Fast fashion meets designer names, changes consumer trends

This is the fifth in a weekly series that examines the expanding role of design in the run-up to the Herald Design Forum 2014 on Nov. 26.

Over 300 people from their 20s to their 60s camped out in the rain in front of an H&M store in Myeong-dong, downtown Seoul, in the early morning of Nov. 6.

Some were office workers who took a day off to stay up all night in the queue.

With tents and sleeping bags on the streets, they were there to get a piece of "Al Wang," ("Wang" means king in Korean) their nickname for iconic designer Alexander Wang.

Queueing for war

On that day, H&M stores worldwide began sales of a limited-edition collection designed by Wang, the creative director of Balenciaga who runs his own labels and is currently one of the hottest designers in fashion.

Famous for his unique cutouts and slick silhouettes in high-end textiles, Wang has been praised for his tailoring skills.

Fans started to line up two days ahead of the launch at the clothing store, creating an unusual scene that bore resemblance to night club queues in Hongdae or Itaewon.

Due to an H&M policy, the queues went on inside the store to get into the Alexander Wang section.

A bell rang, as if to mark the start of a war, for a 10-minute shopping time given to 30 people at a time. Each person was only allowed to buy up to three items as part of an H&M collaboration marketing strategy.

Some accuse H&M of engineering the queueing for image purposes and of excessive "limited-edition" marketing.

They say the strategy is to cajole consumers into wrongfully thinking that this is their last chance by flashing the label "limited edition" and to arouse some kind of marveling curiosity by making them line up.

Once again, the fancy designer collaboration marketing worked.

Most of the menswear was sold out just an hour after the H&M stores opened in Apgujeong and Myeong-dong's Noon Square. By 3 p.m., the entire Alexander Wang collection was sold out.

Groups of people carrying large, black paper bags with the "Alexander Wang x H&M" logo could be seen on the nearby streets and subway stations as they traded "war" stories.

Some purchased the clothes for their own collection, but others attempted to sell them off at almost double the price on the Internet. Previously, even the shopping bags that were given out to consumers for free during a similar H&M collaboration with Isabelle Marant were sold online.

In a nutshell, fashion brands' "designer" marketing is resulting in aggressive consumption patterns.

Electronics, foods join designer collaboration

H&M was the trailblazer of collaboration in the fashion industry.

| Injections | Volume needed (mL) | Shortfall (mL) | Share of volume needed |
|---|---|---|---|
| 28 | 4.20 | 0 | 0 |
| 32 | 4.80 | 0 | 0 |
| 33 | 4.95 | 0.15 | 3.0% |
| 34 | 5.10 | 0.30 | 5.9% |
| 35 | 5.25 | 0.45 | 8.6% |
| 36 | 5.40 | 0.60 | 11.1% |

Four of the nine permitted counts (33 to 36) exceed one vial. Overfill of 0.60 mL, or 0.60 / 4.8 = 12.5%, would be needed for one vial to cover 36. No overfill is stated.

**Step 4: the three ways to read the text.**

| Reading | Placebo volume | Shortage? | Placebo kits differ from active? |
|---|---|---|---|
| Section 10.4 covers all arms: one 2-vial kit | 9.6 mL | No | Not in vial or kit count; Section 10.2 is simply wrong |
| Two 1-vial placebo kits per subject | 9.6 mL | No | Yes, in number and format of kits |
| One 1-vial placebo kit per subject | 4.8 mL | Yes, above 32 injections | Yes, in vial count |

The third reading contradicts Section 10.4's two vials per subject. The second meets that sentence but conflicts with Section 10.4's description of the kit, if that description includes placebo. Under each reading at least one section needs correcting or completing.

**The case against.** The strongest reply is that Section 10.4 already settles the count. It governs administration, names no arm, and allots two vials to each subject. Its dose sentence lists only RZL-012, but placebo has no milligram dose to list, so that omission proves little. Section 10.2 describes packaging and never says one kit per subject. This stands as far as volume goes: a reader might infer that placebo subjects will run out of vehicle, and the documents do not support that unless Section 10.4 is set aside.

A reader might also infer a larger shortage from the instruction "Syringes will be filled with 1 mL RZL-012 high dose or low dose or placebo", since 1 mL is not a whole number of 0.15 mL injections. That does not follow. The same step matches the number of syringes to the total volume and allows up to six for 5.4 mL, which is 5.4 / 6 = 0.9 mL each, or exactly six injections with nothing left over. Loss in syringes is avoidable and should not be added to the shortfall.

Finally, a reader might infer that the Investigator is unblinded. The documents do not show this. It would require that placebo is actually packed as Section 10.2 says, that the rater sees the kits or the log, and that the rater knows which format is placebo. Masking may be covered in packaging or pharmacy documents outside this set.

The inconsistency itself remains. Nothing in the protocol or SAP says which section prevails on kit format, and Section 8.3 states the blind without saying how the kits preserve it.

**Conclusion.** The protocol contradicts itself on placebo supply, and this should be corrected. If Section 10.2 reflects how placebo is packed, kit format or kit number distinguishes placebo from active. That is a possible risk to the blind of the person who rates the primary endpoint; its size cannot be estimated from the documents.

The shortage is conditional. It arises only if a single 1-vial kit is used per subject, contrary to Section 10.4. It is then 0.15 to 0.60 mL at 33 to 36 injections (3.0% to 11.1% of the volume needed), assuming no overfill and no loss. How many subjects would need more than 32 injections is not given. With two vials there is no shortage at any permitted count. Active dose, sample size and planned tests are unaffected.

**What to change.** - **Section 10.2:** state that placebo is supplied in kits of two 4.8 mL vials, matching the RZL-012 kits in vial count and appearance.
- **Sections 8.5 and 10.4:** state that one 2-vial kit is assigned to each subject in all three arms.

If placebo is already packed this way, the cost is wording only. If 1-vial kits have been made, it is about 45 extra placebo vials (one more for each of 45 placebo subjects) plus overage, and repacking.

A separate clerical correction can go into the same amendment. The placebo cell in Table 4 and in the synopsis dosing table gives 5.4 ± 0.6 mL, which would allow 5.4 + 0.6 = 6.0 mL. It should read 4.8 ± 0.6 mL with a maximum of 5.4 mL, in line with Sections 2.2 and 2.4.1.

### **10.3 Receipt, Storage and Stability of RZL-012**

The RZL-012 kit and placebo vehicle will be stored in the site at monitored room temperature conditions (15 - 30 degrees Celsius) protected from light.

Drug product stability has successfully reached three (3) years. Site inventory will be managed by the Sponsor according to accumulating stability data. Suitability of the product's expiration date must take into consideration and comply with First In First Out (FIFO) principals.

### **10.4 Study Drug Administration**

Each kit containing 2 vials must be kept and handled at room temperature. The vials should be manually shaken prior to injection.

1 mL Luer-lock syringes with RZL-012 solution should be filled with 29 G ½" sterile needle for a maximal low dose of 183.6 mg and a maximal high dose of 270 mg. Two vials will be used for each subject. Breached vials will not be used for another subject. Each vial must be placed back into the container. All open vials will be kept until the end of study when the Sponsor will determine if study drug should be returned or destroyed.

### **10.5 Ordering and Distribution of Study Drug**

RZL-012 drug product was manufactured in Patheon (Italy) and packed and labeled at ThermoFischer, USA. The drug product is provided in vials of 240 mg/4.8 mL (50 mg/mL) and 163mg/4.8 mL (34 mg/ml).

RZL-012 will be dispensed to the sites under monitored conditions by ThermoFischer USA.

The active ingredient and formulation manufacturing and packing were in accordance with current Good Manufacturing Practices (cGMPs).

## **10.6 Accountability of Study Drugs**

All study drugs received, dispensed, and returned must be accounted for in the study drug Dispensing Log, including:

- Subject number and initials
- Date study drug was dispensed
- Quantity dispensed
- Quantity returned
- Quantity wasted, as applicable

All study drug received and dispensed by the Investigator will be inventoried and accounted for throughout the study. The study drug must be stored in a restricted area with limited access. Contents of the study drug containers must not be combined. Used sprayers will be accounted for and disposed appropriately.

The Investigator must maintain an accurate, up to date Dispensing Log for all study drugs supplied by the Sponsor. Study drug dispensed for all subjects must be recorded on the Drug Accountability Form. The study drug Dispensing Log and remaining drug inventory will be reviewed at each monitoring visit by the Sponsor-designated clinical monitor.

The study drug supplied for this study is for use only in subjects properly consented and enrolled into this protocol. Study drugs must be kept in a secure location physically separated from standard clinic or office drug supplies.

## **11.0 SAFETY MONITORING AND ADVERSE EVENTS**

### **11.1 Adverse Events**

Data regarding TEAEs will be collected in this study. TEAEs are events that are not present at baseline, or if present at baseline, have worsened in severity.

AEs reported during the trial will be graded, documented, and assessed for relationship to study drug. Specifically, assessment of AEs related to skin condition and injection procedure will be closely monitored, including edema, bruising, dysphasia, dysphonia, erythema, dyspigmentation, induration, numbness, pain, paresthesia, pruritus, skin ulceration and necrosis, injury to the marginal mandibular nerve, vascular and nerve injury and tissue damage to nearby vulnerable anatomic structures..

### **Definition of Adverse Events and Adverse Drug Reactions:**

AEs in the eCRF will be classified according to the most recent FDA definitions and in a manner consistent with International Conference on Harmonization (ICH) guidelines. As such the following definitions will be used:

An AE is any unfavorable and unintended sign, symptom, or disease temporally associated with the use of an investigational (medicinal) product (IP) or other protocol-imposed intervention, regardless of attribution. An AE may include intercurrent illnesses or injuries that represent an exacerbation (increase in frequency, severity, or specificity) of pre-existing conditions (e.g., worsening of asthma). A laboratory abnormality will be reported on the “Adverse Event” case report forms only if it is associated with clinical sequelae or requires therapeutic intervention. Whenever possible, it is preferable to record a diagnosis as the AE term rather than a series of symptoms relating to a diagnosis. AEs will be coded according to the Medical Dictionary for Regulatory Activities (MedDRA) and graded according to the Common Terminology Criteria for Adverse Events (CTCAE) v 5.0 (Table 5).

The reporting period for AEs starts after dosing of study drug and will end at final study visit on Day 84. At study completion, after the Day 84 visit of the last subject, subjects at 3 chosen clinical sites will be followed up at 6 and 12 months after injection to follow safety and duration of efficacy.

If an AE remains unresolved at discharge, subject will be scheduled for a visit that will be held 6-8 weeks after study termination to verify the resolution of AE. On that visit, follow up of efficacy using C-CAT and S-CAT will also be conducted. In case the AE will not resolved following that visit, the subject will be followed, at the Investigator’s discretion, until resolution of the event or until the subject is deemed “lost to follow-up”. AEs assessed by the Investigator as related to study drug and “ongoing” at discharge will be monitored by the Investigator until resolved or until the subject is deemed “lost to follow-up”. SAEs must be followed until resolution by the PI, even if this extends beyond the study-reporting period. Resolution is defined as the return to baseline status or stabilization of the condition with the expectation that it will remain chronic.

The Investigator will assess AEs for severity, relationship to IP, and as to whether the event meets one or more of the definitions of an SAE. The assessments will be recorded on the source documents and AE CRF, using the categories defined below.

Having started as a womenswear company in Sweden in 1948, H&M turned itself into a SPA (specialty store retailer of private label apparel) brand in the late 1990s, handling its own production and distribution quickly to reduce costs.

The leader of fast fashion, however, sought to renew its image through designer collaborations in efforts to avoid disparaging views against fast fashion such as "cheap" clothing that is worn only for a brief time.

Starting with Chanel's Karl Lagerfeld in 2004, H&M launched collections with top designers such as Stella McCartney, Roberto Cavalli, Rei Kawakubo, Comme des Garcons, Matthew Williams, Jimmy Choo, Sonia Rykiel, Versace, Marni, Margiela and Isabelle Marant for the past 10 years, pioneering a new brand marketing area ― fashion collaboration.

H&M's collaborations have inspired not only other fashion brands but also beauty, electronics, food and automobile industries.

Coca Cola has been running package design collaborations with fashion designers since 2008, starting with Patricia Field who became widely known for her costume designs in popular TV series "Sex and the City."

Coca Cola went on to work with Roberto Cavalli (2008), Moschino (2009), Salvatore Ferragamo (2010), Karl Lagerfeld (2011), Jean Paul Gautier (2012) and Marc Jacobs (2013).

Cosmetics brand Lancome launched a limited edition in collaboration with Lanvin's creative director Alber Elbaz in 2011. German dessert brand Schneeball rolled out a package design collaboration with Paul Frank as a Valentine's Day special edition early this year.

Collaborations with designers are more than just changing the product packaging. As limited editions with a touch of culture and art, they become valuable possessions and build on brand recognition.

Such strategic partnerships with designers across all industries are changing not just the consumer culture but also the paradigm of product manufacturing.